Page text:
Shared Namespace situation - one side allows massive attachments, the "hosting" side does not...what to do?

Posted on 2007-11-29
Last Modified: 2010-03-06
This is a follow on to an earlier question I posed. The situation is that we have a company where one part is in Asia and other other in the US. They are not connected in any way, network, vpn, nothing. But they want to share an email name space. Our side (US) uses Exchange 2003 in a front-end, back-end, DMZ setup. The have a web based email. Everything works fine except that since they do not use a network with files servers, they share files via email!  ARRGGHHH.  And they expect to continue to accept 50MB files inbound. I thought (a kind hall of famer here agreed) that since we are only routing their mail, the size limit wouldn't be a problem. But it is. Our 10MB limit stops anything larger even when when it's being routed to Asia and doesn't go to our mailboxes here. They want to go live on Monday so this is really urgent. (Isn't everything??) :-)  I'm thinking of trying this:  Up the limit on the front-end server to accompdate them -- there are no mailboxes on that server -- and see if that fixes it.  Anyone had any experience with this?
Question by:akalich
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Expert Comment

ID: 20375223
How is the 10Mb limit being imposed?  If it's set on the SMTP Virtual Server handling mail for this domain, the limit will be enforced on all traffic, regardless of its ultimate destination.

Your idea of raising the limit on the front end (if that's where the limit is imposed) should work although it depends on where the Asia group's mailboxes actually reside and whether the mail ever passes to your internal server with more restrictive limits.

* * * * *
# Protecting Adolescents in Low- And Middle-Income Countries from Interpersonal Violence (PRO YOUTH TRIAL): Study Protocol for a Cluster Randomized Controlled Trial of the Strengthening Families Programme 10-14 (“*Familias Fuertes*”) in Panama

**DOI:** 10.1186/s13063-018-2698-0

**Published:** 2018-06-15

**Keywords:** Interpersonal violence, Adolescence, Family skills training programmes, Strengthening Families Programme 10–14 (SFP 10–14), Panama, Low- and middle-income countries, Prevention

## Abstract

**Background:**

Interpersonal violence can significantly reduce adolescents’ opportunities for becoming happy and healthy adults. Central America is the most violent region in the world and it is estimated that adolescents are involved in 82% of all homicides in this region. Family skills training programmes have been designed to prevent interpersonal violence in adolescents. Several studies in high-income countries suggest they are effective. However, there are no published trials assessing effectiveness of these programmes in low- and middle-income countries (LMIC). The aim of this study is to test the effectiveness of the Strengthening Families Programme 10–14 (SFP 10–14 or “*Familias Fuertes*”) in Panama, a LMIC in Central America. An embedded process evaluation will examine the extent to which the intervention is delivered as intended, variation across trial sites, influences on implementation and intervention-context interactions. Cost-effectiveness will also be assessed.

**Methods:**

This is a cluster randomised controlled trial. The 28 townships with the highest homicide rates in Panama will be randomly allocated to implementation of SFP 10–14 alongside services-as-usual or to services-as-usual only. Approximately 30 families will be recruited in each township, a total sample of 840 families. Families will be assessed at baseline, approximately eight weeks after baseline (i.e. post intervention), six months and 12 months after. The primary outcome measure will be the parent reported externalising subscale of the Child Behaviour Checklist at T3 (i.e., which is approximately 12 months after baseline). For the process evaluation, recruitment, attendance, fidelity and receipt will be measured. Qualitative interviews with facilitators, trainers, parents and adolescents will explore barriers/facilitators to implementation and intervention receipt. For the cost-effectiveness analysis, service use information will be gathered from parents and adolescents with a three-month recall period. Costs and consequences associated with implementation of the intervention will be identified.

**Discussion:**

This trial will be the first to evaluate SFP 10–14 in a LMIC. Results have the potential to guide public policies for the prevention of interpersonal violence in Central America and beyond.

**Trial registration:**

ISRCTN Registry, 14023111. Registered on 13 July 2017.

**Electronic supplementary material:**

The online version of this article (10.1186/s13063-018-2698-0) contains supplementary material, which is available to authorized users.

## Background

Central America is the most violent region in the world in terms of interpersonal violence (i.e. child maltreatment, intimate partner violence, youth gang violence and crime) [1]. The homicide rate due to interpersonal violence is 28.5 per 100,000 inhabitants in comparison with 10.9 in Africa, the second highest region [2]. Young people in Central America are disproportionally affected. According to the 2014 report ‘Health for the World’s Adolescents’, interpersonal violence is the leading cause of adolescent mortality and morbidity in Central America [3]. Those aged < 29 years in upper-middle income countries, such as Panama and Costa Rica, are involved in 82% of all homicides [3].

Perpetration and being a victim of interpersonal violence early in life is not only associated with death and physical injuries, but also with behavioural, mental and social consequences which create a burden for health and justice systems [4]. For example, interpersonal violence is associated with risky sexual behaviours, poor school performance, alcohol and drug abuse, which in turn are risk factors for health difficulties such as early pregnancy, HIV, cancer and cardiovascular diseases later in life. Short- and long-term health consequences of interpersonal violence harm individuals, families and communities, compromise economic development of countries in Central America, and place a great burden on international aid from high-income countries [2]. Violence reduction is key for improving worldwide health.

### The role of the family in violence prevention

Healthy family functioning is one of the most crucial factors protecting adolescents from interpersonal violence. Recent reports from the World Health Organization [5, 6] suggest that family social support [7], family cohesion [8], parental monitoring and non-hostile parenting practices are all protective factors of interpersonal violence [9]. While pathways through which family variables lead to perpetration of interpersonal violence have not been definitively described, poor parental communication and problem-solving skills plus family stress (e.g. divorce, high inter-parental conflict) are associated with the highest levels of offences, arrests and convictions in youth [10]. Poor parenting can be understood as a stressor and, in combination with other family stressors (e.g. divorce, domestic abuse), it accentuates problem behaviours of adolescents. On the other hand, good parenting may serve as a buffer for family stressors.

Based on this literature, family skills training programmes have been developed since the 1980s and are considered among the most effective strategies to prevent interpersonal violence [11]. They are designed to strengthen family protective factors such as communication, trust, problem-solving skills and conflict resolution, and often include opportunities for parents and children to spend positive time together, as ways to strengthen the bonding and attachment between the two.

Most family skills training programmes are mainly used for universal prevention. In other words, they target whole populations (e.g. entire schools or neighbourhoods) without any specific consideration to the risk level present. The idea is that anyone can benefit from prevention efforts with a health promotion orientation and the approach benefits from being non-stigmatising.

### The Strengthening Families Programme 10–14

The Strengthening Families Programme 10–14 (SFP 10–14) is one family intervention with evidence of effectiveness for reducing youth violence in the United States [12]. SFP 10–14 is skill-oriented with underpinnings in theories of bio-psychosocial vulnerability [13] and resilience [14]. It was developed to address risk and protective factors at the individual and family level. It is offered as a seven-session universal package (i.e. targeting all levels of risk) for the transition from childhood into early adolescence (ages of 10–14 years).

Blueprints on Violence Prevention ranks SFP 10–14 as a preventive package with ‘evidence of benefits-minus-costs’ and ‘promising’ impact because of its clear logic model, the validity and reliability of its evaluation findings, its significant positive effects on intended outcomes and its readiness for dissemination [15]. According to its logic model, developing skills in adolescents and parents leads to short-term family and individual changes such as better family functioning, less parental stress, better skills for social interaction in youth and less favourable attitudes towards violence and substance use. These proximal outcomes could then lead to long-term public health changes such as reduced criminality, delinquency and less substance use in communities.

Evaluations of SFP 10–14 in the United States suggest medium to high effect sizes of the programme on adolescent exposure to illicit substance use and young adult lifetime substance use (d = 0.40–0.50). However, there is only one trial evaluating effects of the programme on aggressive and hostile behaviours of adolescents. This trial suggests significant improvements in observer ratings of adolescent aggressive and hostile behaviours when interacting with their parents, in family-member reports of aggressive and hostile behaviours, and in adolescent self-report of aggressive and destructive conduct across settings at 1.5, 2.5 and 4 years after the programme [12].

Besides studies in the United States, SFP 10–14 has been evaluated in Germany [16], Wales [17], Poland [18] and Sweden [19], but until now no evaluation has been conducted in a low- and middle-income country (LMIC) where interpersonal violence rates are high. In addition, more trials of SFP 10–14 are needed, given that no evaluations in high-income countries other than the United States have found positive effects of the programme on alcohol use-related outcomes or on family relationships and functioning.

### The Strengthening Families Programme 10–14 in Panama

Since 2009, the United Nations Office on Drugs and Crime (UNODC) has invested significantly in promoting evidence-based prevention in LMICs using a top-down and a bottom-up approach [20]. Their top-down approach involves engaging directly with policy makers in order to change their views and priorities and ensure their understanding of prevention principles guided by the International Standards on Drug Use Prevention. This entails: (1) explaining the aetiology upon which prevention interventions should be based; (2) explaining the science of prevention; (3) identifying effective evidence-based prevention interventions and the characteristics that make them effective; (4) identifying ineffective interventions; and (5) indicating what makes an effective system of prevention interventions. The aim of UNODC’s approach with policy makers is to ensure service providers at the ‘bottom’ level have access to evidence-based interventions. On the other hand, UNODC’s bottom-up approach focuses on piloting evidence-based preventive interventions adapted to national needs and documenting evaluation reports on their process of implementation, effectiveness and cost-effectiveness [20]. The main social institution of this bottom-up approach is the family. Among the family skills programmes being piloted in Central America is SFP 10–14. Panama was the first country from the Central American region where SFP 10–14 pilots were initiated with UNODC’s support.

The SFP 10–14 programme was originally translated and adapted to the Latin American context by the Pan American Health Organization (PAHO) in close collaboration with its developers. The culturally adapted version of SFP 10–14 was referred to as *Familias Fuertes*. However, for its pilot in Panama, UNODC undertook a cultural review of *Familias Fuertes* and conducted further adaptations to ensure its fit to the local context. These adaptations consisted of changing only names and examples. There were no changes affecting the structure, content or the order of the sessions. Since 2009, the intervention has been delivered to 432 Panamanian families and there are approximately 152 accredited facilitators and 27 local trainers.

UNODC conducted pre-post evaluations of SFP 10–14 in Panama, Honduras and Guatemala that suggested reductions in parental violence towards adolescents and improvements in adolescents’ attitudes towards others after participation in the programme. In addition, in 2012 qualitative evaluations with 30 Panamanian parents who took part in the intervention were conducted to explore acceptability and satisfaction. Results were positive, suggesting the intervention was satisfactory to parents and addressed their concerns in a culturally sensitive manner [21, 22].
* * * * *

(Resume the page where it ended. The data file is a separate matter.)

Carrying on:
Not being privy to the original question - there may be something I'm missing about your arrangement.

Good Luck!

Author Comment

ID: 20377703
The 10MB limit is on the Exchange Application. Asia's mailboxes reside there, not here so they should never hit our backend server.  But your point about the SMTP Virtual server is a good one and I will check to be sure there isn't something there as well.

Expert Comment

ID: 20377808
By default, I don't believe any restrictions are set in the SMTP connector so that's probably not the issue unless you set them.  You haven't said where your 10Mb limit is being enforced.

If you are enforcing limits at the Routing Group level (which you may be) and it's a routing group for the shared namespace through which the Asia mail must pass, you'll have a problem.


Author Comment

ID: 20379376
Actually there WAS a restriction set in the SMTP connector so I upped that to 50MB and increased the sending restriction to 20MB.  No limits were on the routing groups. I'm awaiting confirmation of a success in a large attachment message to Asia. But so far, no bounceback or error. Do you suggest that I get rid of the restiction completely (on the front end server only)?

Accepted Solution

mdcsea earned 500 total points
ID: 20379453
Eliminating all restrictions is like letting go of control of your server but in this case, on the front end it may be necessary.

Still, you may want to maintain some kind of restrictions unless you have pretty much unlimited bandwidth to that SMTP server through which all mail, including the smaller mail objects for the US Team, will route.

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